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This month, the theme for Renestance blogs is the French language. In today’s blog article we will be looking at household vocabulary in French. Perfect for everyday tasks and for you to be able to talk about your French dream home!

Let’s start with vocabulary to describe the different places in a home:

  • L’entrée (f) : Hall, entryway
  • Le Rez-de-chaussée : Ground floor (UK), first floor (US)
  • Le salon, le séjour, la pièce à vivre : Living room
  • La cuisine : Kitchen
  • La salle à manger : Dining room
  • La salle de bains : Bathroom
  • Les toilettes ou WC : Toilet (UK), Bathroom (US)
  • La chambre : Bedroom
  • La chambre d’amis : Guest room
  • Le cellier, garde-manger : Pantry, Storeroom, Larder (UK)
  • Le sous-sol : Basement
  • La cave : Cellar
  • Le grenier, la mansarde : Attic
  • Le toit : Roof
  • L’escalier (m) : Stairs
  • L’étage (m) : Floor
  • Le garage : Garage
  • Le jardin : Garden, Backyard (US)
  • Le balcon : Balcony
  • La terrasse : Terrace
  • Le couloir : Corridor, hallway

Next, let’s have a look at some vocabulary for the furniture and objects in each room.

In the living room

  • Un fauteuil : An armchair
  • Un canapé : A sofa, Couch (US)
  • La cheminée : Fireplace
  • La télévision : Television
  • Le meuble télé : TV stand
  • Un tapis : Rug
  • La moquette : Carpet
  • La table basse : Coffee table

In the kitchen

  • Une table : Table
  • Un plan de travail : Work surface, Countertop (US) 
  • Un évier : Sink
  • Une chaise : Chair
  • Un tabouret : Stool
  • Le lave-vaisselle : Dishwasher
  • Le réfrigérateur, le frigo : Fridge/Refrigerator
  • Le congélateur : Freezer
  • Le four : Oven
  • Un four à micro-ondes : Microwave
  • La cuisinière, gazinière : Hob (UK), Stove (US)
  • La bouilloire : Kettle
  • Le grille-pain : Toaster
  • Une spatule : Spatula
  • Un fouet : Whisk
  • Une louche : Ladle
  • Une planche à découper : Chopping board
  • Une casserole : Saucepan
  • Une poêle (à frire) : Frying-pan, Skillet (US)
  • Une cuillère : Spoon
  • Une cuillère à café : Teaspoon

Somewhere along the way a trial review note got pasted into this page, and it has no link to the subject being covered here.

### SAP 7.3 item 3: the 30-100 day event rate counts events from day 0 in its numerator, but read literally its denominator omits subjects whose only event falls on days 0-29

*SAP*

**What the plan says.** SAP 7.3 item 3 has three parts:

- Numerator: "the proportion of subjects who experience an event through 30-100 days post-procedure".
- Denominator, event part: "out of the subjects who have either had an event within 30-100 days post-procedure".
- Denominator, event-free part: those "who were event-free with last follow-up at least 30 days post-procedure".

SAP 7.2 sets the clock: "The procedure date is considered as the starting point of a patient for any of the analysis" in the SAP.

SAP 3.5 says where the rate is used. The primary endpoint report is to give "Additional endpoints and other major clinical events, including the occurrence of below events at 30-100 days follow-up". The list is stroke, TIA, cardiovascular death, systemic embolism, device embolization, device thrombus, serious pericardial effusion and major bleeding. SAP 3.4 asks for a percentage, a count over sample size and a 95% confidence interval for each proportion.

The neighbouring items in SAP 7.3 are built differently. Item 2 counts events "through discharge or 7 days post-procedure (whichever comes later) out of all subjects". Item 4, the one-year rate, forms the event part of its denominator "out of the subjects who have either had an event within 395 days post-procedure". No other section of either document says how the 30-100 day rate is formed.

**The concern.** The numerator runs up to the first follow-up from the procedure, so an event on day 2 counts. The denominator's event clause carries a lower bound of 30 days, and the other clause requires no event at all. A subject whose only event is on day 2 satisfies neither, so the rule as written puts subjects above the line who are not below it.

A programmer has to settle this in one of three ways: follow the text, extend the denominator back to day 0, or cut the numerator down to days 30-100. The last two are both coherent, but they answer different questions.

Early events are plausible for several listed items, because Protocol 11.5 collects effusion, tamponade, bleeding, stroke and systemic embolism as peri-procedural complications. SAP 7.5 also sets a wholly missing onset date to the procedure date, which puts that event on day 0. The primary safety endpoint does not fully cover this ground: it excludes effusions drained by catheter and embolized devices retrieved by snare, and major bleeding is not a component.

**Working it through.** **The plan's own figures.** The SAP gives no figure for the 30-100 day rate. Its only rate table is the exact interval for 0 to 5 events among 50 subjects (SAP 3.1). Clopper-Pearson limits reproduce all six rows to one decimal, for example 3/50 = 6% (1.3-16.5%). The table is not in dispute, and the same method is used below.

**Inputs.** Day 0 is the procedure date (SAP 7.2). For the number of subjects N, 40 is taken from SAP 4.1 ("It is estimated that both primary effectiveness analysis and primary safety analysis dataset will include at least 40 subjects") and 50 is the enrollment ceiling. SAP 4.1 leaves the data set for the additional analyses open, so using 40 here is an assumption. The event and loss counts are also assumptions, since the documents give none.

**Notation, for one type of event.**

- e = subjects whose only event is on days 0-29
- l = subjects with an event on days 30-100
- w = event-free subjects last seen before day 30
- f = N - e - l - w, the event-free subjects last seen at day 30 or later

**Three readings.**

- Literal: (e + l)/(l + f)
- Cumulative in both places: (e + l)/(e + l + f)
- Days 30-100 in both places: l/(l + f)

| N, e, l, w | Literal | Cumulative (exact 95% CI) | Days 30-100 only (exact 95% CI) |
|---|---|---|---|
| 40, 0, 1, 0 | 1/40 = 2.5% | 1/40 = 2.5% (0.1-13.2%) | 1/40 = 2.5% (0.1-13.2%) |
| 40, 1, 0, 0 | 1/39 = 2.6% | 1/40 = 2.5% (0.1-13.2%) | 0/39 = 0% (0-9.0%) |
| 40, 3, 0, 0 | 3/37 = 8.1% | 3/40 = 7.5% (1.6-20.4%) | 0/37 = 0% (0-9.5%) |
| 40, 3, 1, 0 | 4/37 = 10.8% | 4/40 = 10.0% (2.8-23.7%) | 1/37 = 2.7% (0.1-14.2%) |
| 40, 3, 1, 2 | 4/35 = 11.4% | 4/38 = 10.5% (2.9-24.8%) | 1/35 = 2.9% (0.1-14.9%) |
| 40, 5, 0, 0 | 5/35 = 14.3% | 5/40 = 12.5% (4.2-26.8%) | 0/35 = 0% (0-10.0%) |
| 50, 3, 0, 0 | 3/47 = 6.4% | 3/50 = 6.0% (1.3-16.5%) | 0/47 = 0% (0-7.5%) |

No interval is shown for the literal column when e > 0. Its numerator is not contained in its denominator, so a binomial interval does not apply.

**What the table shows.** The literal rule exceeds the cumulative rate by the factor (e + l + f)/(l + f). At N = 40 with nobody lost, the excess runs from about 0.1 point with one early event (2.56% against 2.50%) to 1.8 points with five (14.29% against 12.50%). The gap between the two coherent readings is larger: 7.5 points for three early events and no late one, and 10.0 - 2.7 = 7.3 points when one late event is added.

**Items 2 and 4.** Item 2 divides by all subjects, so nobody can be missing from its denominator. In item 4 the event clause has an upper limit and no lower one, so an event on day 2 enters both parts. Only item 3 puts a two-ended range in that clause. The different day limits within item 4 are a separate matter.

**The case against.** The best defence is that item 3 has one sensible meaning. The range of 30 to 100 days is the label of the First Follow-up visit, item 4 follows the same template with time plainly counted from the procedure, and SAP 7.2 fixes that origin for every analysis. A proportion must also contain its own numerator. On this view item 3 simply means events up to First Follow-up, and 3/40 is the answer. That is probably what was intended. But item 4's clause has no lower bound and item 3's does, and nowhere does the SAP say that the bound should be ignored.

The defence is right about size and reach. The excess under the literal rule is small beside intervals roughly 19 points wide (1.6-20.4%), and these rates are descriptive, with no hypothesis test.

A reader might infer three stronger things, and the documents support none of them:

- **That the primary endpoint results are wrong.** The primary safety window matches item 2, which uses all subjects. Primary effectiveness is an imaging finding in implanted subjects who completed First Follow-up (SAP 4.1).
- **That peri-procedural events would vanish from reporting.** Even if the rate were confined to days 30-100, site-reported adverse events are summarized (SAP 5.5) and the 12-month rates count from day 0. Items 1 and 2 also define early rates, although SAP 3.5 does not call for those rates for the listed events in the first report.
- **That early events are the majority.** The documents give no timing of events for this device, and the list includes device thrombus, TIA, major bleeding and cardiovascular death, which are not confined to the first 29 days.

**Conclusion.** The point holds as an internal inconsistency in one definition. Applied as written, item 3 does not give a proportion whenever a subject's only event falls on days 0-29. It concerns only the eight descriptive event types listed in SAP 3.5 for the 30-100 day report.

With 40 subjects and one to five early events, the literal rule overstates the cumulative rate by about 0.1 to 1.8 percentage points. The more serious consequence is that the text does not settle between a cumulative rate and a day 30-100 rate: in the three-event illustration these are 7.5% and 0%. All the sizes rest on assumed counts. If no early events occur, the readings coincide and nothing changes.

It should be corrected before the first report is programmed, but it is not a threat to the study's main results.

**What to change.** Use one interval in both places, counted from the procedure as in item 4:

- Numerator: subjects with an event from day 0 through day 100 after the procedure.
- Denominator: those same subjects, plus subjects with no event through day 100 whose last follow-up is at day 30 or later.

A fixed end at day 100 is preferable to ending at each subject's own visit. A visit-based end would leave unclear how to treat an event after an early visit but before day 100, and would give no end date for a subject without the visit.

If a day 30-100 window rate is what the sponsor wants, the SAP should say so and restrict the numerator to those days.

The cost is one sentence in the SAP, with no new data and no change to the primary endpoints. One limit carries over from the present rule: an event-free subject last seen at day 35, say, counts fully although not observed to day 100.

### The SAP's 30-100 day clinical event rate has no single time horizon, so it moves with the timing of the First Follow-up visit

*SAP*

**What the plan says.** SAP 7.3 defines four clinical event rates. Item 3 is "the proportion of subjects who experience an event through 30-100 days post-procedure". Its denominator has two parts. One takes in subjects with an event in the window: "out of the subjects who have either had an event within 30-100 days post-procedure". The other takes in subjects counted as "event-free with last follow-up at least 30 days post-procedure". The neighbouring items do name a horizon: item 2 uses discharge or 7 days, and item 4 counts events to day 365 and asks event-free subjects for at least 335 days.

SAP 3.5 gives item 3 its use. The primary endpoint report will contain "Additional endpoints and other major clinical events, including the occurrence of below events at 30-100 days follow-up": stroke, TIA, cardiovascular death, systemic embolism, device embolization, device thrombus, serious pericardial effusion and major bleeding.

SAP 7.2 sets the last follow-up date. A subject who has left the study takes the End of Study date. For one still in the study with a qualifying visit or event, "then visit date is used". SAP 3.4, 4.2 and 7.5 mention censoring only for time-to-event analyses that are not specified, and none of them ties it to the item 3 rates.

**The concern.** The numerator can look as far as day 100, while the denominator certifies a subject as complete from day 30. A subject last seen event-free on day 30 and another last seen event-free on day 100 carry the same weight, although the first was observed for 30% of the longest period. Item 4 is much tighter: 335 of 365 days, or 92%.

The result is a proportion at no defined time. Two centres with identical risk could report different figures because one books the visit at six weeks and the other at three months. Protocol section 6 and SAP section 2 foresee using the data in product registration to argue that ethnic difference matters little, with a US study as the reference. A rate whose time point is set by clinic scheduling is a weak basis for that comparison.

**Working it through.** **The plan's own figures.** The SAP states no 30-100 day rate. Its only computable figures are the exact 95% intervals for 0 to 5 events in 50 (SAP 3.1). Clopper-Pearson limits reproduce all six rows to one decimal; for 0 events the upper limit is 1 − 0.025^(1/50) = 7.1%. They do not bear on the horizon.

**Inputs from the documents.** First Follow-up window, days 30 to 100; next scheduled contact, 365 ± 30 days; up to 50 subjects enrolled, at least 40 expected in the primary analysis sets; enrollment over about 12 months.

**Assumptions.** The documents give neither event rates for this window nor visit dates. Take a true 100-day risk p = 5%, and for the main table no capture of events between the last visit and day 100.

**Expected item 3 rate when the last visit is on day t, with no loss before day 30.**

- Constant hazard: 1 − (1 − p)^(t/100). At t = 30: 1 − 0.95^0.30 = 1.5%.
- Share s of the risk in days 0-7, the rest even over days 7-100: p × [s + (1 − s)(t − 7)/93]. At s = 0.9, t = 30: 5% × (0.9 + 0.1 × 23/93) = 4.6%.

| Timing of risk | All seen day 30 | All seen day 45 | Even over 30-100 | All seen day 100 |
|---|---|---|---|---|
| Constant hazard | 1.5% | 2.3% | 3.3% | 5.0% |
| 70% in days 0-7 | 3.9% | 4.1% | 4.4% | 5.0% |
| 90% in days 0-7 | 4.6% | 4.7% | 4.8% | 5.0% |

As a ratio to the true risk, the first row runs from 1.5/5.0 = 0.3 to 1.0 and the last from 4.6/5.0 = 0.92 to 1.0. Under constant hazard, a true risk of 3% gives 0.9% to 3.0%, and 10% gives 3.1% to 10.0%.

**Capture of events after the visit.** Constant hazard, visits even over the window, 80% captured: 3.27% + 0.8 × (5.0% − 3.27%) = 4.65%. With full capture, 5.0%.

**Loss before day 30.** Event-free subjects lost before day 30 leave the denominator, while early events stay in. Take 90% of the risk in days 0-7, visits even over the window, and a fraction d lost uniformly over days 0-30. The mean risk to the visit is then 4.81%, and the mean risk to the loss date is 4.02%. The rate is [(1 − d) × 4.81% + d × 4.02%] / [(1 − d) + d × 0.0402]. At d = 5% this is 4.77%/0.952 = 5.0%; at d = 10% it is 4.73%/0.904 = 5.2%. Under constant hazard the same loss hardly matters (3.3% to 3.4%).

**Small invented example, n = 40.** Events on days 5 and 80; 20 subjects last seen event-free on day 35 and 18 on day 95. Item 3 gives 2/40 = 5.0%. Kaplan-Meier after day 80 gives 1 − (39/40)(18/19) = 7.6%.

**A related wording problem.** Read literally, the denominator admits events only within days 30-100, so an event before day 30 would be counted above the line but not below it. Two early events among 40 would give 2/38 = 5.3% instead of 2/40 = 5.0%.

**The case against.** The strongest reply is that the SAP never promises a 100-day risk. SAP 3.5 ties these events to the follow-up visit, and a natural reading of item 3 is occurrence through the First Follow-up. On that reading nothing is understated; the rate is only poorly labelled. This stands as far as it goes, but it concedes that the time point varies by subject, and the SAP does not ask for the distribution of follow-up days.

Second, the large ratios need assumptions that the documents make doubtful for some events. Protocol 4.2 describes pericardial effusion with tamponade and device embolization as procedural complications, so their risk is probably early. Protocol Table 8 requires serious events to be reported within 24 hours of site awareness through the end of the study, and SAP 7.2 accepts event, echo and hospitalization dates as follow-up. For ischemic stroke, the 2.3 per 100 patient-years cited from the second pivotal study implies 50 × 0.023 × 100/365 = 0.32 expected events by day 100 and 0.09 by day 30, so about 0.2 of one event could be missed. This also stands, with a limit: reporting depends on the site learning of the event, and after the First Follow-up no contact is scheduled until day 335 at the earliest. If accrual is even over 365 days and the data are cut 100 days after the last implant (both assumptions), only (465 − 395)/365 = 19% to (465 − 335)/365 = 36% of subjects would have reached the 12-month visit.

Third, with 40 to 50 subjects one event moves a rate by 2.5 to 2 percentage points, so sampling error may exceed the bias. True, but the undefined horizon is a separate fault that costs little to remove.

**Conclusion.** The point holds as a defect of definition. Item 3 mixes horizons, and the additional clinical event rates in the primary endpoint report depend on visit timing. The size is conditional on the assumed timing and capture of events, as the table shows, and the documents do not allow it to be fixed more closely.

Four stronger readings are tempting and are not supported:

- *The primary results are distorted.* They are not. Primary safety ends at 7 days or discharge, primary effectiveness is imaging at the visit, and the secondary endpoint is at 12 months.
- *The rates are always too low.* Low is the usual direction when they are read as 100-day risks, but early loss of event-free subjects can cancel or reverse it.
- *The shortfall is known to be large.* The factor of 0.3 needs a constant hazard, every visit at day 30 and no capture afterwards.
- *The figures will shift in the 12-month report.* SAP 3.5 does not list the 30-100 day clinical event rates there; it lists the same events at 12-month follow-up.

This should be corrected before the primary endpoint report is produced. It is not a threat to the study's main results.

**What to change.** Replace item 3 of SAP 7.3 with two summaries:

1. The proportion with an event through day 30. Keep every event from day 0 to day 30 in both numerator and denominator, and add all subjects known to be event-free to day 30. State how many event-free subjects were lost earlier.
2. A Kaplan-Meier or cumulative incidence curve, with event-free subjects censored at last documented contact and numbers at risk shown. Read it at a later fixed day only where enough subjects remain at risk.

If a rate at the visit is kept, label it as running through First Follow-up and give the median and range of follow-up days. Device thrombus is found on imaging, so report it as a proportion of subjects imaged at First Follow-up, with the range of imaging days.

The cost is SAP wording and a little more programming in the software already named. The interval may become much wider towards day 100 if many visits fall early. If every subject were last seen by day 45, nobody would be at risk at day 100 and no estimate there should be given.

• Une fourchette : Fork
  • Un couteau : Knife
  • Une assiette : Plate
  • Un verre : Glass
  • Un verre à vin : Wineglass

In the bedroom

  • Un lit : Bed
  • Un lit double, un grand lit : Double bed
  • Un lit simple : Single bed
  • Un lit superposé : Bunk bed
  • Un drap : Sheet
  • Une couette : Quilt, duvet (UK)
  • Un oreiller : Pillow
  • Une taie d’oreiller : Pillow case
  • Un bureau : Desk
  • Une table de nuit : Bedside table, Night table (US)
  • Une armoire : Wardrobe
  • Une commode : Chest of drawers
  • Un placard, une penderie : Closet
  • Un berceau, un lit bébé : Cradle, Cot (UK), Crib (US)


In the bathroom

  • Une douche : Shower
  • Une baignoire : Bathtub
  • Un lavabo : Washbasin, Sink
  • Un robinet : Tap (UK), Faucet (US)
  • Une serviette : Towel
  • Du savon : Soap
  • Un miroir : Mirror
  • Du dentifrice : Toothpaste
  • Une brosse à dents : Toothbrush
  • Du shampooing : Shampoo


The garden

And finally, let’s see some vocabulary to describe the garden.

  • La pelouse : Lawn
  • Une piscine : Swimming pool
  • Une terrasse : Terrace, Decking
  • Les meubles de jardin : Garden furniture
  • Un transat : Sun lounger, Deckchair 


We hope that you found this article useful for enriching your French vocabulary. Come back soon and check out our next articles: How and where to learn French in France, and ‘faux-amis’ (false friends) to avoid when learning French!

Liz Lefranc

Born and raised in the UK, I’ve always had a passion for languages and for travelling. And ever since coming to France on family holidays as a child, I dreamed of living in France. So i chose to study languages (French, German then Spanish), and during my degree, I came to nîmes for a year and fell in love with the region. What is there not to love?! The beautiful roman monuments, the warm sunny weather, the beautiful beaches in nearby camargue and laid-back café culture, not to mention of course the fantastic food and wine, to name but a few things. After graduating in 2000, I moved straight back to nîmes and have been living here ever since! I married a French man and we have two perfectly bilingual children. During this time I have had lots of experience navigating French administration and its challenges! Among other things, obtaining my carte de séjour, carte vitale and changing my driving licence for a French one. I have also had personal experience of the French property market as I’ve bought, sold and renovated houses, and I currently rent flats out on short-term and long-term lets. I have experienced the French education system both as a parent and as a teacher. I’ve been teaching English to adults, students and children for over seven years. Previously, I also worked as a bilingual PA and bilingual project manager, as well as in translation and proofreading, purchasing and import, honing many skills along the way. I am delighted to share all my experience and knowledge of life in France and help out other English speakers arriving in France to live out the French dream!

All articles by: Liz Lefranc

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